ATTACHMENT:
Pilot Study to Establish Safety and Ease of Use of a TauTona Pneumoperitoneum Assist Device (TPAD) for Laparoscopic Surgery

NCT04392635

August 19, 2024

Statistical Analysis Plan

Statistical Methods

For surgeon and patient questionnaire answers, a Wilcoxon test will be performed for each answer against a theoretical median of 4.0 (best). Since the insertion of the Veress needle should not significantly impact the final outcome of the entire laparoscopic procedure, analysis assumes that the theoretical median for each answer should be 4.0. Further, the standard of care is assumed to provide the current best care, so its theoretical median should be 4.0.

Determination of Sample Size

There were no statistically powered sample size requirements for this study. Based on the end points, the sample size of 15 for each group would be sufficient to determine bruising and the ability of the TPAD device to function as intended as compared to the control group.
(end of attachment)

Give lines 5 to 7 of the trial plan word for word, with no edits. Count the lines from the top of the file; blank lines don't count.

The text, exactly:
Statistical Methods

For surgeon and patient questionnaire answers, a Wilcoxon test will be performed for each answer against a theoretical median of 4.0 (best). Since the insertion of the Veress needle should not significantly impact the final outcome of the entire laparoscopic procedure, analysis assumes that the theoretical median for each answer should be 4.0. Further, the standard of care is assumed to provide the current best care, so its theoretical median should be 4.0.

Determination of Sample Size